When the sounds fade away, one wonders if they actually heard anything at all, or if it wasn’t just some sort of daydream.  But then a flurry of activity suddenly erupts, as if your mere presence has awoken something, or you’ve stumbled across yet another ancient rite.

Just as Sakura had a track hinting at The Boy And The Tree, this album has a track that links back to Yokota’s previous work.  “Thread Leads To Heaven” is a beautiful and fragile track, a latticework of sparse guitars and shimmering, cascading synths anchored by a hypnotic, theremin-like melody.  And in Yokota’s inimitable style, the piece never remains static, but instead seems to reveal new facets with each new iteration—almost like Yokota composed the piece as one might grow a crystal or weave an intricate pattern.

I find it quite difficult to do normal, mundane activities while listening to The Boy And The Tree.  For example, I was folding blankets while “Secret Garden” played in the background, and as odd as this sounds, I didn’t feel like I was doing anything “real” at all.  Rather, I felt like I was in the middle of some waking dream, or perhaps some modern variant of dreamtime (Yokota even describes the album as his “dream story”, something primal and natural).  I had to fight the urge to just sit down, close my eyes, and be taken someplace far, far away.  Where, exactly, I don’t know.  But if Yokota’s sonic descriptions are even remotely accurate, it’ll most likely be a wonderful and mysterious place nonetheless.

Supra Argo

by Supra Argo (2002, Omega Point Records)

A Detroit-based duo (any resemblance to the White Stripes ends at this point) when they recorded the tracks that would more than half a decade later become their first album, Supra Argo split with one EP release to their name. Having reformed, the opportunity to release the debut album that never was back then must seem like musical closure of sorts.

I could quite easily use this review to disagree with a few of the points made in the press release accompanying the album. The author of said press release likens this album (recorded circa 1996, shelved until 2003) to the work of Simian, Travis, and Radiohead. Listening to the album reveals a kind of dark electronic pop that now sounds ten years out of time. Supra Argo actually belong to a definition of alternative music that predates even Radiohead’s earliest releases.

Initial impressions are not good. “Off Blue” showcases some thoughtfully layered synth sounds, while sounding like nothing so much as a demo track for a by now outdated piece of equipment. The album can only really improve from there. The black comedy of “Crash My Car”, with lyrics like “I ran your dog over and you can’t even sue me” delivered in a nervous croon by Collin Rae (most of the songs are sung by Karen Sandvoss, Supra Argo’s other half), is memorable for something more resembling the right reasons, as is the hymnal harmonising on “Headless Giant”.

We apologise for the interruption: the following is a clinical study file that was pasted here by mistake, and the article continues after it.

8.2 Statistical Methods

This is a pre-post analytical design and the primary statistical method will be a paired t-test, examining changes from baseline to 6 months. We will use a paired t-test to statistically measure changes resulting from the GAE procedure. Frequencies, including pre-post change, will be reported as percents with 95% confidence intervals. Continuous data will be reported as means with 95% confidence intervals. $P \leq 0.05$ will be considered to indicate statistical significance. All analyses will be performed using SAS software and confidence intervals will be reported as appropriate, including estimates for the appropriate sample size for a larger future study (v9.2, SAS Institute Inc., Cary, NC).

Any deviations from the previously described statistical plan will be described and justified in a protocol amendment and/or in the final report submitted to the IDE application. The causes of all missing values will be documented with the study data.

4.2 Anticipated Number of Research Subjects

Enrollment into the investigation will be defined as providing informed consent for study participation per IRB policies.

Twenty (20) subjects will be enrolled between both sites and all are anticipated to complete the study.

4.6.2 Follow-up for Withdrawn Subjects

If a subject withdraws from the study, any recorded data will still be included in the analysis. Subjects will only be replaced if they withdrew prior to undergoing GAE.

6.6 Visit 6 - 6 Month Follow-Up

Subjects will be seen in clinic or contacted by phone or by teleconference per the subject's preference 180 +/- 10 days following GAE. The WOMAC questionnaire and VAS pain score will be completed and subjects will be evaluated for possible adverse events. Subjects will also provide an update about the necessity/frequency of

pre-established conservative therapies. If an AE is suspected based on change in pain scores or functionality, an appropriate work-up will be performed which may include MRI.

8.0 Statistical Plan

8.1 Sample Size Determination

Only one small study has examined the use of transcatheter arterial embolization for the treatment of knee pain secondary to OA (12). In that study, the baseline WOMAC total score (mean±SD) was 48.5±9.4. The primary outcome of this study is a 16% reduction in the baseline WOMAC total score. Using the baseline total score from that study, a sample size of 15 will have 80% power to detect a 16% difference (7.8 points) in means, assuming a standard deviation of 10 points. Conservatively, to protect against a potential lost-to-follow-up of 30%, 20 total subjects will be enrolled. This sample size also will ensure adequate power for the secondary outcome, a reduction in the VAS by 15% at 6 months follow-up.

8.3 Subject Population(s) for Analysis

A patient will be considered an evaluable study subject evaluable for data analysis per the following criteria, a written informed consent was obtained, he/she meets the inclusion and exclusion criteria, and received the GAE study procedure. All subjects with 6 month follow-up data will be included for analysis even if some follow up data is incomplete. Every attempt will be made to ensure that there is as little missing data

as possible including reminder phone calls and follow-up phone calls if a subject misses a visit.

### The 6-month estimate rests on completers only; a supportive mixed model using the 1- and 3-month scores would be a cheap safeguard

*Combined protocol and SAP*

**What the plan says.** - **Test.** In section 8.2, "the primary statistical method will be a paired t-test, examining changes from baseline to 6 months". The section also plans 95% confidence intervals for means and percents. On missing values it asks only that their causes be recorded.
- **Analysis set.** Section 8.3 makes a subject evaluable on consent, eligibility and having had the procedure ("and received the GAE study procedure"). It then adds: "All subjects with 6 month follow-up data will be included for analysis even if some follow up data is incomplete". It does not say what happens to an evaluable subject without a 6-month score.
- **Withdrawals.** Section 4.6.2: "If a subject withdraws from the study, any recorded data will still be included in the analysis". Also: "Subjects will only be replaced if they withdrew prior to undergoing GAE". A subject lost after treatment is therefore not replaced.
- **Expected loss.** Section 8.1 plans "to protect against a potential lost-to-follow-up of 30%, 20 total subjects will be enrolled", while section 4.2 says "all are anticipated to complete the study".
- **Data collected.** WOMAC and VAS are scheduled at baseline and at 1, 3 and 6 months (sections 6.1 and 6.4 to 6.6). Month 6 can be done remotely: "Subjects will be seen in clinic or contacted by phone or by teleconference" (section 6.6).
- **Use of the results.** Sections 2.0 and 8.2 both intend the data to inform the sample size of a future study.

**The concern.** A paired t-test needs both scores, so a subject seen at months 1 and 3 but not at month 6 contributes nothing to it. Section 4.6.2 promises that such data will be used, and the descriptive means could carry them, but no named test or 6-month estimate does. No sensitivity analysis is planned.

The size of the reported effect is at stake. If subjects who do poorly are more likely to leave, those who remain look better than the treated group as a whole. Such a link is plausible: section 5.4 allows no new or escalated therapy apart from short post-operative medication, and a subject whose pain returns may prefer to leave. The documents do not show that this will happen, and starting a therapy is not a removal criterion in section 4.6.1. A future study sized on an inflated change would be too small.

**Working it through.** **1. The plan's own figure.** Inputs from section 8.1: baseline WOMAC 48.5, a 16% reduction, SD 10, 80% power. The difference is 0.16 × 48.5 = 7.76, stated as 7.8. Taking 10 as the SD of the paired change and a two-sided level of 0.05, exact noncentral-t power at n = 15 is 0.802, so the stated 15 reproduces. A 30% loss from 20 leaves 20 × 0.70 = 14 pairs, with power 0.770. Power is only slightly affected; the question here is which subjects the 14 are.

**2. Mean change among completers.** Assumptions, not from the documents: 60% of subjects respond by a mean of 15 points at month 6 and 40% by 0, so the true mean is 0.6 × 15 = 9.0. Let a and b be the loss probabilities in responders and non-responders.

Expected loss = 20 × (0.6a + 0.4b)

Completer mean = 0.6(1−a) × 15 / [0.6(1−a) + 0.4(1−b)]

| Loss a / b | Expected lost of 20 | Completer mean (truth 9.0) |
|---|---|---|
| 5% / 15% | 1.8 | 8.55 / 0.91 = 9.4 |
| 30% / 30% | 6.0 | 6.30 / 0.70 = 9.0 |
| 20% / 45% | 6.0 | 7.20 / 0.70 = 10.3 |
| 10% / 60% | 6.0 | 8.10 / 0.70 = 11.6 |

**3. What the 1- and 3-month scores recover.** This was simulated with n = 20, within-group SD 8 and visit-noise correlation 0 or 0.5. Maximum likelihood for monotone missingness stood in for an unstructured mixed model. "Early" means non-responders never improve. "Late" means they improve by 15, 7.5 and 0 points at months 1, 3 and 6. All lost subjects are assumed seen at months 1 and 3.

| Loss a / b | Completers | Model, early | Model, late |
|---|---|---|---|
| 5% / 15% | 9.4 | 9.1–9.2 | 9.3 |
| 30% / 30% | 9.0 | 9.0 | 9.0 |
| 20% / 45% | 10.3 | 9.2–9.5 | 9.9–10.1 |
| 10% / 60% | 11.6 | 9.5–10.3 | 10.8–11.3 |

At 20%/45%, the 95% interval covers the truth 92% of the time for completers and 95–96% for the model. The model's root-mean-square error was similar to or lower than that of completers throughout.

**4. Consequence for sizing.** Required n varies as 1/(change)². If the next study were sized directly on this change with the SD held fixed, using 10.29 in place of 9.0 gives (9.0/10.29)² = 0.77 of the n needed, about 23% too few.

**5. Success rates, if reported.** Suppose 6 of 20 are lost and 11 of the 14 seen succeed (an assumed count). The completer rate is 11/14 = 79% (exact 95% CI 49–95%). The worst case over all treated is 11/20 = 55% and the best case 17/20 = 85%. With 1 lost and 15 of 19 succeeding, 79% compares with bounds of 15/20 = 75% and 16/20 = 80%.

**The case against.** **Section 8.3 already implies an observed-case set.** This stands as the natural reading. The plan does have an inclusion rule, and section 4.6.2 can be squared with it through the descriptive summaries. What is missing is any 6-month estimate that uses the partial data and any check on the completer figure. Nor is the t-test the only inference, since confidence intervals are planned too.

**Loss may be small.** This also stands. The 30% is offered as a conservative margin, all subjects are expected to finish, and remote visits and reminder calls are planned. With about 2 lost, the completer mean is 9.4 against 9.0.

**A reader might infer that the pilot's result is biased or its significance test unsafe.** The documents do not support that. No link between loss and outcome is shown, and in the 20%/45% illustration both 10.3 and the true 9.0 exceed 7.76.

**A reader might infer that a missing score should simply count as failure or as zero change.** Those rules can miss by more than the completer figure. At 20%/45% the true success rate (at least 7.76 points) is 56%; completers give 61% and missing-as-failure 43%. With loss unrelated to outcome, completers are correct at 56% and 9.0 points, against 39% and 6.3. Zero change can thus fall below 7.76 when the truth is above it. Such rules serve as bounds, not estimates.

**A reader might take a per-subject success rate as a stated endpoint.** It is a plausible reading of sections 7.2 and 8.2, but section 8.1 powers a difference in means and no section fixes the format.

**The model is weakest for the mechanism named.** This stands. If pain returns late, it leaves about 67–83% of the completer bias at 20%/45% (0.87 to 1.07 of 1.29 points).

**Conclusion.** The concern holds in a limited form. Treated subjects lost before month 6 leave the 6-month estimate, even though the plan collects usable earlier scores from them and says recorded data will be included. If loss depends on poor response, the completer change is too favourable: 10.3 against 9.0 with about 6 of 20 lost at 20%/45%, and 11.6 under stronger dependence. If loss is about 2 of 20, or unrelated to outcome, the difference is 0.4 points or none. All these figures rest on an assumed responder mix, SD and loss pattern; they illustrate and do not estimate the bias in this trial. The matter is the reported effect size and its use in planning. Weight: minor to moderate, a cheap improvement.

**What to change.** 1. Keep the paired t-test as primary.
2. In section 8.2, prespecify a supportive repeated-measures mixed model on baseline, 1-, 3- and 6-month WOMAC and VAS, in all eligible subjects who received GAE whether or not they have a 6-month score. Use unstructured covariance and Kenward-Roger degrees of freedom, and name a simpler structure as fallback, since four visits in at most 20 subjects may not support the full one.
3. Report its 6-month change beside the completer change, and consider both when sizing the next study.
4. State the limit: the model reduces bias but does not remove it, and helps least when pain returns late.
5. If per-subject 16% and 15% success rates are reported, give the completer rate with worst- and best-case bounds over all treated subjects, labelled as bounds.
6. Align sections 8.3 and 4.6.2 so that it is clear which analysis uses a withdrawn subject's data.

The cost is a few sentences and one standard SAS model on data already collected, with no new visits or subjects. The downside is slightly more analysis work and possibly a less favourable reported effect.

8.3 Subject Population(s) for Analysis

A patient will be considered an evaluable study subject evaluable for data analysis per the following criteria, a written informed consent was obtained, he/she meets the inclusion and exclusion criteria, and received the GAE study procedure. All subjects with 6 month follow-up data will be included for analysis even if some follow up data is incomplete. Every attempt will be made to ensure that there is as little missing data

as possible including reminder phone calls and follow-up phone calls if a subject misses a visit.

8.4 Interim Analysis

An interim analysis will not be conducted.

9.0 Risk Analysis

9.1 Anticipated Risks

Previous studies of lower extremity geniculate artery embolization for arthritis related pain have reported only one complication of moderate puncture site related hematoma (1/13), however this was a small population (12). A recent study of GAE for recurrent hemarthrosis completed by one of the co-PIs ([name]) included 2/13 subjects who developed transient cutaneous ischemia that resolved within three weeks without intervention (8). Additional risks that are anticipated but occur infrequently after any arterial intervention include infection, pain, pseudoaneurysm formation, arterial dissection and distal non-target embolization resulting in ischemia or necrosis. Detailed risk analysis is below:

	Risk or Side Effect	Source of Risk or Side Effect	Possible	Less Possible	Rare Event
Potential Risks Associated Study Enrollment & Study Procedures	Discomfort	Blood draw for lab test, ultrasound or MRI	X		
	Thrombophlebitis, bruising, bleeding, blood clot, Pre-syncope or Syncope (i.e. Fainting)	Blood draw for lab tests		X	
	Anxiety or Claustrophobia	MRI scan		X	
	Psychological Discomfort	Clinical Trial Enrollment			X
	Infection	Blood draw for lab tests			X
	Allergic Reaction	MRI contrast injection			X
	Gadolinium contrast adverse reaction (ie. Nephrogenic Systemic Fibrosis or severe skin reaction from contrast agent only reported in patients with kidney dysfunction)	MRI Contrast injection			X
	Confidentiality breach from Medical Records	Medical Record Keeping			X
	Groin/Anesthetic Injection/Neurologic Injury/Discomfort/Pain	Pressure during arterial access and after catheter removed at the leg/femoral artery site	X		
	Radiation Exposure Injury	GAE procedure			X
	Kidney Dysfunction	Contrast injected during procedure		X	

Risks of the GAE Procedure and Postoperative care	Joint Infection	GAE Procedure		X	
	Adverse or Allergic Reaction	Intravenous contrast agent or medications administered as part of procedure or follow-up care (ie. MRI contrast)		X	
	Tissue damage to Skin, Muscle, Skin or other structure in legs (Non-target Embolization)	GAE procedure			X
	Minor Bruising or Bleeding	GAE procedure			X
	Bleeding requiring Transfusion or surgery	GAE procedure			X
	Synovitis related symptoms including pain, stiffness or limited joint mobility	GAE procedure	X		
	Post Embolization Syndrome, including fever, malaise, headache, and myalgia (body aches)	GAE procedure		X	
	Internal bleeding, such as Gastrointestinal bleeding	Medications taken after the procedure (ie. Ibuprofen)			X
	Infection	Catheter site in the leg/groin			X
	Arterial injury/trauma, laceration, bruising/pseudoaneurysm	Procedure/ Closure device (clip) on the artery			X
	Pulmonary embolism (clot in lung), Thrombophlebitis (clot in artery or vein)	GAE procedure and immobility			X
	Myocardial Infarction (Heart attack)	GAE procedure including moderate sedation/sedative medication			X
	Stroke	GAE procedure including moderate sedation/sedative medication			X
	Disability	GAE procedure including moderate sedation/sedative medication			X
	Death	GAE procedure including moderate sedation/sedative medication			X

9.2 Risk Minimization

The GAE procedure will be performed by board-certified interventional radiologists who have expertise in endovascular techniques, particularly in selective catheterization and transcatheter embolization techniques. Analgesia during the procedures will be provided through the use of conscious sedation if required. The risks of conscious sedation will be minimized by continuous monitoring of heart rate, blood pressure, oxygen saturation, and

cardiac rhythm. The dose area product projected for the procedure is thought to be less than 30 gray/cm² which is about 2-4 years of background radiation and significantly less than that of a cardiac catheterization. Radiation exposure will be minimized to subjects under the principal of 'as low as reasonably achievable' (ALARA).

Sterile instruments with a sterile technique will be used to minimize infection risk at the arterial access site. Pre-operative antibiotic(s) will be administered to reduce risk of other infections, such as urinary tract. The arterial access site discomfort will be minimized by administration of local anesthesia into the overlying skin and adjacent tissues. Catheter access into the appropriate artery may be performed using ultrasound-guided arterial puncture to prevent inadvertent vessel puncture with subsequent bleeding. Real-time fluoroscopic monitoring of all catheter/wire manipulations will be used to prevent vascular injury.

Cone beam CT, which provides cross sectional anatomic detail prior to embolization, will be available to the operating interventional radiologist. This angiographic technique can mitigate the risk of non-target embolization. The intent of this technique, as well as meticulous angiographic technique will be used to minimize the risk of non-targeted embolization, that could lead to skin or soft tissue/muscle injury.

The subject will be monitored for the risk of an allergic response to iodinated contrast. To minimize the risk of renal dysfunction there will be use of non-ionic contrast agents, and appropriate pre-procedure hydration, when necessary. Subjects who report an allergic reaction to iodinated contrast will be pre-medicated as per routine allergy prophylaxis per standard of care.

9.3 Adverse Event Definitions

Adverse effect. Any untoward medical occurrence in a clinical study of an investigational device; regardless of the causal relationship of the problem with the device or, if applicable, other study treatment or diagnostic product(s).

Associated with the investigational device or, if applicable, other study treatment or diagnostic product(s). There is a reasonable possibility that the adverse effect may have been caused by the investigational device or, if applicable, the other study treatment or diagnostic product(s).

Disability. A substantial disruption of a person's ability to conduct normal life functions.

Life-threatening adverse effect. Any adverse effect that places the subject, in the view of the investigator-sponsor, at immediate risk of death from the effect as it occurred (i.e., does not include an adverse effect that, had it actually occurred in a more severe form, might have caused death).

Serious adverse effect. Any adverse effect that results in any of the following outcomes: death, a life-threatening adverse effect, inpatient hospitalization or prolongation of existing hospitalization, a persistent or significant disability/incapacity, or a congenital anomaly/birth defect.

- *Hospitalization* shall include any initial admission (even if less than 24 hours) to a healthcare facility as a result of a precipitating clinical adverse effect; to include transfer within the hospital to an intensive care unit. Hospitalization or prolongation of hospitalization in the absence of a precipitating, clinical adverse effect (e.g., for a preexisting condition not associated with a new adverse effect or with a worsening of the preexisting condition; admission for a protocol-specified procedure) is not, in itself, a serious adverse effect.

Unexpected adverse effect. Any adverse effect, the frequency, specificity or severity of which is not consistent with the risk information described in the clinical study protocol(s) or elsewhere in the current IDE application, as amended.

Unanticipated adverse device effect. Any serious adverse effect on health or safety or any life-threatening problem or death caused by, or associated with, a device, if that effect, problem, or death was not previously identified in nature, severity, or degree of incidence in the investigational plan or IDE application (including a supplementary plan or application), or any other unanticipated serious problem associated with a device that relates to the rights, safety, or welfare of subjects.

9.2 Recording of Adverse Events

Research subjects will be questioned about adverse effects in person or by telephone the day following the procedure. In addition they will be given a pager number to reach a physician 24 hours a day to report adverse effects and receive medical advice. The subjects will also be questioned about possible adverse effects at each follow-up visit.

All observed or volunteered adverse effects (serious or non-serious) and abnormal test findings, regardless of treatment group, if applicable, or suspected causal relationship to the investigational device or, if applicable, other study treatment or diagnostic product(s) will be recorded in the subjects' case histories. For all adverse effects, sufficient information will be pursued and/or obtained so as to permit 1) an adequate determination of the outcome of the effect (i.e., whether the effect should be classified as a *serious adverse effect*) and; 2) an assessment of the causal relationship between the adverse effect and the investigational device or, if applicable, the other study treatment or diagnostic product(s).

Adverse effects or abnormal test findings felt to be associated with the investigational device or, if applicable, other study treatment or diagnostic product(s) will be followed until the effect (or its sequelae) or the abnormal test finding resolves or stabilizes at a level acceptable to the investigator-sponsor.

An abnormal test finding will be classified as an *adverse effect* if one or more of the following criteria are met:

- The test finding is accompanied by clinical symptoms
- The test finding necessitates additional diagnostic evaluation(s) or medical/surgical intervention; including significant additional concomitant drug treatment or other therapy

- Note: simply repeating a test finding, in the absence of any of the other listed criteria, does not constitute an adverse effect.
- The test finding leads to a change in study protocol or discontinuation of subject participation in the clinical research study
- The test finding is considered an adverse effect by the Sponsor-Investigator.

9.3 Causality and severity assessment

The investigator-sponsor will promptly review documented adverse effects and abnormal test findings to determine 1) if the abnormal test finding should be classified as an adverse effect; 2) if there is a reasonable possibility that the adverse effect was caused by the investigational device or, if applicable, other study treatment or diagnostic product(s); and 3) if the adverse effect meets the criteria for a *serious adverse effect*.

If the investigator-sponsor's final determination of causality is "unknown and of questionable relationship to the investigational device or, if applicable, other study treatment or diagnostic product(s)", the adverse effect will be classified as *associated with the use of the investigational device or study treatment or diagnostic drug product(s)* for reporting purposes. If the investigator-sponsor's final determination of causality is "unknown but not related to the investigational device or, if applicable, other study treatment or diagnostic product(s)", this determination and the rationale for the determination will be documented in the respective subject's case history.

But traces of that first impression last.  While this is not a bad album—Supra Argo spring the occasional surprise melody, and they’re even danceable on “Silveresque”—there’s the sense that it was a little out of time when it was recorded, which makes it even more of a period piece now.

Written by Damian McVeigh.

Another One Lost

by Lake Trout (2002, Palm Pictures)

I realize this might have some calling for my head on a pike, but Radiohead’s Hail To The Thief left me feeling pretty cold.  People who had downloaded the album months before its release swore on their firstborn children that it was the band’s best album to date, and while I took those statements with a pinch of salt, I did want to hope for the best.

I suppose Kid A was about as good as you could hope for as a followup to OK Computer, but what little I heard of Amnesiac did nothing for me either way.  But to be quite frank, Hail To The Thief was a disappointment for me, with only a handful of songs containing anything resembling the sense of experimentation that many claimed to find in the album.  Not surprisingly, I haven’t even missed the album since a friend borrowed it and never gave it back.

However, within minutes of listening to Lake Trout’s latest full-length, I began hearing everything I had hoped to hear on a new Radiohead album.  There was a dramatic sense of discovery and reckless abandon that permeated the disc, lending to its songs both a confident swagger and a certain naive beauty.  There are parts of Another One Lost that sound like Lake Trout stepped into the studio with the express purpose of one-upping everything Thom Yorke et al ever committed to tape.  And at the same time, other parts are so inspired that they sound like they were truly recorded without any knowledge of Radiohead whatsoever… a remarkable feat given today’s saturated alternative/indie music culture.

Of course, this doesn’t mean that the entire album is successful.  The most frustrating thing about Another One Lost is its inconsistency (a holdover, perhaps, from Lake Trout’s early days as a jam band).  There are several parts of the album that don’t so much make me cringe as wonder if the band really thought out the implications of their musical decisions before they finalized the masters.